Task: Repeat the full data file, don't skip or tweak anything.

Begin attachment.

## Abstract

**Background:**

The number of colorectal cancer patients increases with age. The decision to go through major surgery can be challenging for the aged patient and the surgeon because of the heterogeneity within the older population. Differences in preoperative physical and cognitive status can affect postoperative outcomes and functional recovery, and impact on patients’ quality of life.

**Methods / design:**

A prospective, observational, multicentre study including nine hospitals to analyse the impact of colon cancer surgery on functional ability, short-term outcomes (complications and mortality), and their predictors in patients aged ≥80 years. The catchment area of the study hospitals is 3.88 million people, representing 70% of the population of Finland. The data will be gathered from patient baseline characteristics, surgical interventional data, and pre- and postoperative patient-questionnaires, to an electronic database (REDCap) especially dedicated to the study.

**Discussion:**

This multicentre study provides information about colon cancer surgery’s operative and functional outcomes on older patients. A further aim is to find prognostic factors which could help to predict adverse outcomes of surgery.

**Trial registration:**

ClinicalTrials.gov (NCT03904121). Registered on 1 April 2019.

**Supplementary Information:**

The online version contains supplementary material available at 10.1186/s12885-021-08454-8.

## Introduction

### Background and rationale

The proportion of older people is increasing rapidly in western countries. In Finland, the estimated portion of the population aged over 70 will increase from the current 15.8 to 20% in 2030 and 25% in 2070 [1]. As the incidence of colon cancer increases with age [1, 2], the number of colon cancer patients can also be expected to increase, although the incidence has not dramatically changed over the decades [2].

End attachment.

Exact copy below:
## Abstract

**Background:**

The number of colorectal cancer patients increases with age. The decision to go through major surgery can be challenging for the aged patient and the surgeon because of the heterogeneity within the older population. Differences in preoperative physical and cognitive status can affect postoperative outcomes and functional recovery, and impact on patients’ quality of life.

**Methods / design:**

A prospective, observational, multicentre study including nine hospitals to analyse the impact of colon cancer surgery on functional ability, short-term outcomes (complications and mortality), and their predictors in patients aged ≥80 years. The catchment area of the study hospitals is 3.88 million people, representing 70% of the population of Finland. The data will be gathered from patient baseline characteristics, surgical interventional data, and pre- and postoperative patient-questionnaires, to an electronic database (REDCap) especially dedicated to the study.

**Discussion:**

This multicentre study provides information about colon cancer surgery’s operative and functional outcomes on older patients. A further aim is to find prognostic factors which could help to predict adverse outcomes of surgery.

**Trial registration:**

ClinicalTrials.gov (NCT03904121). Registered on 1 April 2019.

**Supplementary Information:**

The online version contains supplementary material available at 10.1186/s12885-021-08454-8.

## Introduction

### Background and rationale

The proportion of older people is increasing rapidly in western countries. In Finland, the estimated portion of the population aged over 70 will increase from the current 15.8 to 20% in 2030 and 25% in 2070 [1]. As the incidence of colon cancer increases with age [1, 2], the number of colon cancer patients can also be expected to increase, although the incidence has not dramatically changed over the decades [2].